IAFOR Journal of Education: Call for Papers

Volume 11 – Issue 1: The Language Learning in Education Issue

Submissions open: Monday January 16, 2023
Submissions close: Friday February 24 (9am JST), 2023
Target publication date: Friday May 26, 2023

Educators engaged in teaching and researching the teaching and learning of second and additional languages continue to encounter new challenges and face the need to consider the affective aspects of language learning.

According to a report from The United Nations, there were 90 million displaced persons as of 2020, including refugees, asylum seekers, internally displaced people, and other globally displaced Venezuelans who still needed to apply for refugee status or political asylum. Of note, this report was provided prior to the beginning of the war in Ukraine which has definitely added to the numbers of traumatized people who have fled their home nations for sanctuary. Additionally, immigrants who elect to move to another country for education or economic reasons are among the large numbers of individuals who must learn an additional language in order to accomplish goals and achieve success. A world in tumult is on the move, leaving language and cultural identities in disarray and stress.

Few nations remain untouched by persons who must escape to a safe haven or those who assist newcomers in search of safety and the chance to thrive. For those who escape and the individuals and groups who receive them, language learning is commonly a certainty. A persistent mandate exists for improving the understanding of language and languages as well as the teaching and learning of language for children and adults. Uprooted by war, persecution, and other destabilizing factors, children and adults are compelled to engage in the language learning process in order to survive and flourish in a new home country or region.

Multiple questions remain regarding the academic, affective, cultural, and linguistic wellbeing of students who are language learners by necessity. Factors that may inhibit second language acquisition and acculturation and stem from school disruption due to war, escape, resettlement, and adjustment point to the following inquiries:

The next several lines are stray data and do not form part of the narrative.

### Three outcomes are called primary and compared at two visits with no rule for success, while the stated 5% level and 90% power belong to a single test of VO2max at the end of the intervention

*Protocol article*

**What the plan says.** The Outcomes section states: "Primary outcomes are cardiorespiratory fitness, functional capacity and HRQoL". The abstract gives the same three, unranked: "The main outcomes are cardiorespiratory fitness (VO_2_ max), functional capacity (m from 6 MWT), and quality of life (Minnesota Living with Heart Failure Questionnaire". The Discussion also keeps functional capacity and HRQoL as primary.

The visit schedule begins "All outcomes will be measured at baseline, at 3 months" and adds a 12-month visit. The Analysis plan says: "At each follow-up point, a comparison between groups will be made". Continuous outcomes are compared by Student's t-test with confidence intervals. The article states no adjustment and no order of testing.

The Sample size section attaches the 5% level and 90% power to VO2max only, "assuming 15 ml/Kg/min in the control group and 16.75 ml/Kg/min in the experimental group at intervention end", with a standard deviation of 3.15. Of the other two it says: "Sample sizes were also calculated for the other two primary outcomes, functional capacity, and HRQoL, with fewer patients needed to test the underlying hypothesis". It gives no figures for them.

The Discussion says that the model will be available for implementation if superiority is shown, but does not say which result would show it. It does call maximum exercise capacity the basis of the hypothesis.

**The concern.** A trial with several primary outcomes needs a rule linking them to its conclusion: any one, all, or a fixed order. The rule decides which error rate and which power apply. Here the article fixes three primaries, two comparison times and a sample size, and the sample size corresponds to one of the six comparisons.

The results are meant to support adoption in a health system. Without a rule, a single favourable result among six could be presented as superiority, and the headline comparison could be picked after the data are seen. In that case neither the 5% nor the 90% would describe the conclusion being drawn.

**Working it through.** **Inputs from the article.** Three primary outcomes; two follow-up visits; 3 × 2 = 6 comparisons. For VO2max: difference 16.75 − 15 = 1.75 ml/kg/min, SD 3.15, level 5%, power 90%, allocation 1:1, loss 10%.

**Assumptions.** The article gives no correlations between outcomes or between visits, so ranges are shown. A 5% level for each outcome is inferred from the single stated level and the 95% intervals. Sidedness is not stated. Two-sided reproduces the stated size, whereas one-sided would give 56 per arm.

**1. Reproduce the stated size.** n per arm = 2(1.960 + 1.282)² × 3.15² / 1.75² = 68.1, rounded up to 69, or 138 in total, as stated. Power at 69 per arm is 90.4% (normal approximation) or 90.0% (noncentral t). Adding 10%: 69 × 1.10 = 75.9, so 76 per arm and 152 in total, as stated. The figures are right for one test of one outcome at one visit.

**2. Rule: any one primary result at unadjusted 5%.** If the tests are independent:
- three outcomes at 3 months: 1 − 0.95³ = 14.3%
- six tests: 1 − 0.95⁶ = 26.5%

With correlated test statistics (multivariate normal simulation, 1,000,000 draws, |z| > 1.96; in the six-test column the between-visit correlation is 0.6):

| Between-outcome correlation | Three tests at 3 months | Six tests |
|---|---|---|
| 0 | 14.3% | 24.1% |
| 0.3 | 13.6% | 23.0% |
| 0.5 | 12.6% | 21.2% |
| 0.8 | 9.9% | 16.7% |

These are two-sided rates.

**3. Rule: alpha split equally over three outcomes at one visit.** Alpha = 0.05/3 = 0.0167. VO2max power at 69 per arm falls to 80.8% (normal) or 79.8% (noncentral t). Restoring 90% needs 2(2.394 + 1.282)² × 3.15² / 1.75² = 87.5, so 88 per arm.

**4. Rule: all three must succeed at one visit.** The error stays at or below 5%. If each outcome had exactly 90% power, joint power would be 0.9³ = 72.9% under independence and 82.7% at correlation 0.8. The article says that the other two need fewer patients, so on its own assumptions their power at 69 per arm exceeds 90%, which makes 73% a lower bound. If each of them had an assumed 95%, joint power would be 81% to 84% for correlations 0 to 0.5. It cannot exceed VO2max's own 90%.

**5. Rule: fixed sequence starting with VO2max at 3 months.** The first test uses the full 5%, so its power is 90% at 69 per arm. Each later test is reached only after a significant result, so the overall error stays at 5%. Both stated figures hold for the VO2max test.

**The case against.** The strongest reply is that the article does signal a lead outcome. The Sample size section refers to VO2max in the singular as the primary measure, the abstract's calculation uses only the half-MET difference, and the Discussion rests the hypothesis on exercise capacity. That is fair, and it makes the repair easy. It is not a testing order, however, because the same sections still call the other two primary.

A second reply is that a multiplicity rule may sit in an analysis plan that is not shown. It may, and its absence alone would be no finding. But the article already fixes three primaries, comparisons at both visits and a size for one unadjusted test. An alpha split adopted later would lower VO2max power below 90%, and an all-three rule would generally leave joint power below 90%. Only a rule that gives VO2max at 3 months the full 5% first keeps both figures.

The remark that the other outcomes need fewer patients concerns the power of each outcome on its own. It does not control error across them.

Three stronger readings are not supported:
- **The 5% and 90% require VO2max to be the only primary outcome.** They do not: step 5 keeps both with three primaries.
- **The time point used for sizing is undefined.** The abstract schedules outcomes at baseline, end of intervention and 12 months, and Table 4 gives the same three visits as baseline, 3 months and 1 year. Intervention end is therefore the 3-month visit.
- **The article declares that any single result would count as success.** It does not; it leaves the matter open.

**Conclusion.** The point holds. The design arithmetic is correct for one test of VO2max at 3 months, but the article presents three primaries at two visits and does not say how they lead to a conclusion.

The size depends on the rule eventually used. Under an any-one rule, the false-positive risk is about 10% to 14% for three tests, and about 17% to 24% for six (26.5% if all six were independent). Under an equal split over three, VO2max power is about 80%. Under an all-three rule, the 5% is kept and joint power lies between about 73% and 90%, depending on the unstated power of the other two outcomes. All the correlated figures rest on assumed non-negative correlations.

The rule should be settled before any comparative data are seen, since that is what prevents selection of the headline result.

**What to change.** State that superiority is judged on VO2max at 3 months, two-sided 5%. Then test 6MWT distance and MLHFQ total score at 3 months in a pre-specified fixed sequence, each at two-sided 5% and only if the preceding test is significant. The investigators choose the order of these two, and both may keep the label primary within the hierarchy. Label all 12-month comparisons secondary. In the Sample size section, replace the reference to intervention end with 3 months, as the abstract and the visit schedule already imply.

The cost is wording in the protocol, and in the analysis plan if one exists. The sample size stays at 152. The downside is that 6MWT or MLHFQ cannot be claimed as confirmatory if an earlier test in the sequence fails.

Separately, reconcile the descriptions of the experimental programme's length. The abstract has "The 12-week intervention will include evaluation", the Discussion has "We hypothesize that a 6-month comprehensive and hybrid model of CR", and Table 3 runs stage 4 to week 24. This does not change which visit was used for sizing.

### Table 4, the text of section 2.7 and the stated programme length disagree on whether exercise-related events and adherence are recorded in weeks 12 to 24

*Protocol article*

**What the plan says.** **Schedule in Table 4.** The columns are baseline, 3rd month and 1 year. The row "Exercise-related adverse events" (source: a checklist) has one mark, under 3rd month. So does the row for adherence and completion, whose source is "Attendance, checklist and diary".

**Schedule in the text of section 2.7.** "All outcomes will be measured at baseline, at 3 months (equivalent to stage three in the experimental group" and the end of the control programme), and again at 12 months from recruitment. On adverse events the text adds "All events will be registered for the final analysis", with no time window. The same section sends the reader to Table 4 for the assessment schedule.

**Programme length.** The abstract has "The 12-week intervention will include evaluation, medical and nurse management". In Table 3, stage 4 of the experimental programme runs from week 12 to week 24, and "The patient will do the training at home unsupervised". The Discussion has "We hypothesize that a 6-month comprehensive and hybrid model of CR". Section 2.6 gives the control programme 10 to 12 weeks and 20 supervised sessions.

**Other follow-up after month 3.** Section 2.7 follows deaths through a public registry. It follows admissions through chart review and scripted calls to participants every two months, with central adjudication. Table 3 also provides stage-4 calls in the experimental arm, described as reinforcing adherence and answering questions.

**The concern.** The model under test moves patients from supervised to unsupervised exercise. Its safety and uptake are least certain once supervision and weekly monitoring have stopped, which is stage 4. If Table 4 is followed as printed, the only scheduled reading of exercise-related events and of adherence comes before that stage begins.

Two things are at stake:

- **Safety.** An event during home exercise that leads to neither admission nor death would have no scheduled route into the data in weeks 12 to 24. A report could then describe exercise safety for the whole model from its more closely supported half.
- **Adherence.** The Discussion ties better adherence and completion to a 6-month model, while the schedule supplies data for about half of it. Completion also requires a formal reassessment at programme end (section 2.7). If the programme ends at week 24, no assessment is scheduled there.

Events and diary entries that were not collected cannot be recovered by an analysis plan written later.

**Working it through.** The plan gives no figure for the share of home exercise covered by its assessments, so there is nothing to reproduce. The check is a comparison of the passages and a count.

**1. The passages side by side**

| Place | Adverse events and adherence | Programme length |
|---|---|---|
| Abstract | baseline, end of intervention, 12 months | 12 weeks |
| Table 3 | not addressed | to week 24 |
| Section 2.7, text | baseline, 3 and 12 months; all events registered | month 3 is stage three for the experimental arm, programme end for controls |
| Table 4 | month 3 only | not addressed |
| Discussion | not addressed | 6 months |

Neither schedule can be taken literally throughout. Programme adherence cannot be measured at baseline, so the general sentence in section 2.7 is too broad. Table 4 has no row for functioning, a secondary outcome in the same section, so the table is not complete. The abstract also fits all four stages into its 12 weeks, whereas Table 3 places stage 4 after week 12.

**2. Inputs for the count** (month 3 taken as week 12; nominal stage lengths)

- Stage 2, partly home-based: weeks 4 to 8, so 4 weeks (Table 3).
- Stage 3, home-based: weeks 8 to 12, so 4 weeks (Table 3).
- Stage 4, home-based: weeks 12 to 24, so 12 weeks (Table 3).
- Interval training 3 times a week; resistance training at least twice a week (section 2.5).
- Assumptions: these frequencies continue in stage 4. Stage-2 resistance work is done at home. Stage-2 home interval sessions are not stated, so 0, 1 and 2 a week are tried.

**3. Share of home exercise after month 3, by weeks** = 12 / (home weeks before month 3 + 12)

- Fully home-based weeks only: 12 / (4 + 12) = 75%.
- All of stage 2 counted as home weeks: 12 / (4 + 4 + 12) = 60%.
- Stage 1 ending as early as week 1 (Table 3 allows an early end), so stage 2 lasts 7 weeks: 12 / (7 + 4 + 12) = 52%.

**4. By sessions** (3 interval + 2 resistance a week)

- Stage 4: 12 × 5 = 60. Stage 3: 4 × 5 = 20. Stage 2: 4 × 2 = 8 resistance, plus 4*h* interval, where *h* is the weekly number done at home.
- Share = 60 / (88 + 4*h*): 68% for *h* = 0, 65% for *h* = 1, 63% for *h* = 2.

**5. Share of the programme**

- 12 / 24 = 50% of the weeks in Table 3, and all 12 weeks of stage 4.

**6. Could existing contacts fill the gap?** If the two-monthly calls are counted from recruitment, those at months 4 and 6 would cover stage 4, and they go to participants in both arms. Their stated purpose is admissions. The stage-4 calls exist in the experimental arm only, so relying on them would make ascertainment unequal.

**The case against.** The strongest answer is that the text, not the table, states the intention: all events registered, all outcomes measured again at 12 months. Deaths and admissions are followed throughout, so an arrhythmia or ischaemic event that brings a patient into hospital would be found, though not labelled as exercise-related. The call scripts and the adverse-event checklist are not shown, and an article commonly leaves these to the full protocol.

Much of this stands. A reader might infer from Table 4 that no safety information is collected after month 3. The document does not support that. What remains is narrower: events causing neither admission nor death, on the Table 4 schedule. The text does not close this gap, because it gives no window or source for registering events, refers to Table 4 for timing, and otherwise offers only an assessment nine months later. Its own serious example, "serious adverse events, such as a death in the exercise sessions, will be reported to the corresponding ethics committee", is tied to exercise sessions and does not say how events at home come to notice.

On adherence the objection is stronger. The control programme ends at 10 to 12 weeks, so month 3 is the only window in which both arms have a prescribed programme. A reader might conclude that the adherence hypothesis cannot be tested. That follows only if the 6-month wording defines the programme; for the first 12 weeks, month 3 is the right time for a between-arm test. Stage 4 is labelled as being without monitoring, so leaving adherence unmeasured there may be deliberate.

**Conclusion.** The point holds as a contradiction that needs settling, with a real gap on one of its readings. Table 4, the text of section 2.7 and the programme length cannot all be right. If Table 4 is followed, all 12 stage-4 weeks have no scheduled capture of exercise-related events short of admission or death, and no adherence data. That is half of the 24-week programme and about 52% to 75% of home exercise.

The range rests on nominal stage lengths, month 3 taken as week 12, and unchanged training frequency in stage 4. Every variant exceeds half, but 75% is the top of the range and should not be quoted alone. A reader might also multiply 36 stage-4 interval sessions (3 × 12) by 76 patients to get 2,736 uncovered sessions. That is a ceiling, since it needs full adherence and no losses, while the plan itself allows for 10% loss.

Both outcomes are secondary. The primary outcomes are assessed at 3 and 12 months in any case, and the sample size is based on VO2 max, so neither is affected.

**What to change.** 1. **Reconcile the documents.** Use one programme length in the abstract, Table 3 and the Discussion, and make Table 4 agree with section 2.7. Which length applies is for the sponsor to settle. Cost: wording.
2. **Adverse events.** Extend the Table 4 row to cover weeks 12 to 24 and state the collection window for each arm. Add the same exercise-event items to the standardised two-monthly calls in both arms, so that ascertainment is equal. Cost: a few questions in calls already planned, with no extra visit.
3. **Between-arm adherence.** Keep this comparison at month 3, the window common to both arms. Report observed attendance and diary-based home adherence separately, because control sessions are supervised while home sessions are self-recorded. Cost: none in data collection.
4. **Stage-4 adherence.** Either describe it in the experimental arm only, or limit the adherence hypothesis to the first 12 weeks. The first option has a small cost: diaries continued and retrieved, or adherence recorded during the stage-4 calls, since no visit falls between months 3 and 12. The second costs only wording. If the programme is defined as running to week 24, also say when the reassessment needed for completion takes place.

• What may be expected of children who have already missed significant aspects of their education because of school disruption in the heritage nations?
  • When newcomer ELLs do not have access to technology, what alternative methods of teaching may be employed?
  • What research-proven strategies can be implemented to ease culture shock and prevent language shock and loss?
  • How may the emotional and psychological health of children and parents who are newcomers temporarily stifle second language acquisition?
  • What are the academic/cognitive, linguistic, and affective effects of long-term exposure and trauma such as that which persons who have experienced a protracted period of war and loss?

The journal is open to a variety of topics. Some topics of interest may include:

    • Adult language learners
    • Characteristics of the most effective professional development for both preservice and inservice teachers and administrators
    • Cross-cultural aspects of language learning
    • Cross-cultural communication
    • Curriculum and/or programme development for language learning
    • Differentiated instruction for those engaged in language learning
    • Innovation in educating diverse populations
    • Language learning and assessment
    • Reflective language teaching and learning
    • Social issues in language learning
    • Strategies for supporting the native language
    • The role of the heritage language and culture in second language acquisition
    • Using music and art to enhance academic achievement

The Language Learning in Education Issue will continue to accept submissions with specific focus on language learning among newcomers from harsh places, including refugees. In addition to the themes stated above, research that delves more deeply into the new methodologies in a time of crisis is invited. Such an exploration requires a closer look  at both the mechanics of language learning and the affective domain and affective factors that influence the language learning process.

We are looking forward to all of your remarkable, thought-provoking submissions!

Melinda Cowart
Professor Emerita, Bilingual/ESL Teacher Education
Texas Woman’s University

Read last year's Language Learning in Education issue


Volume 11 Issue 1: Language Learning in Education
Submissions open: Monday January 16, 2023
Submissions close: Friday February 24 (9am JST), 2023
Target publication date: Friday May 26, 2023

Banner: Multiethnic students watching video in classroom. Photo: Unsplash+

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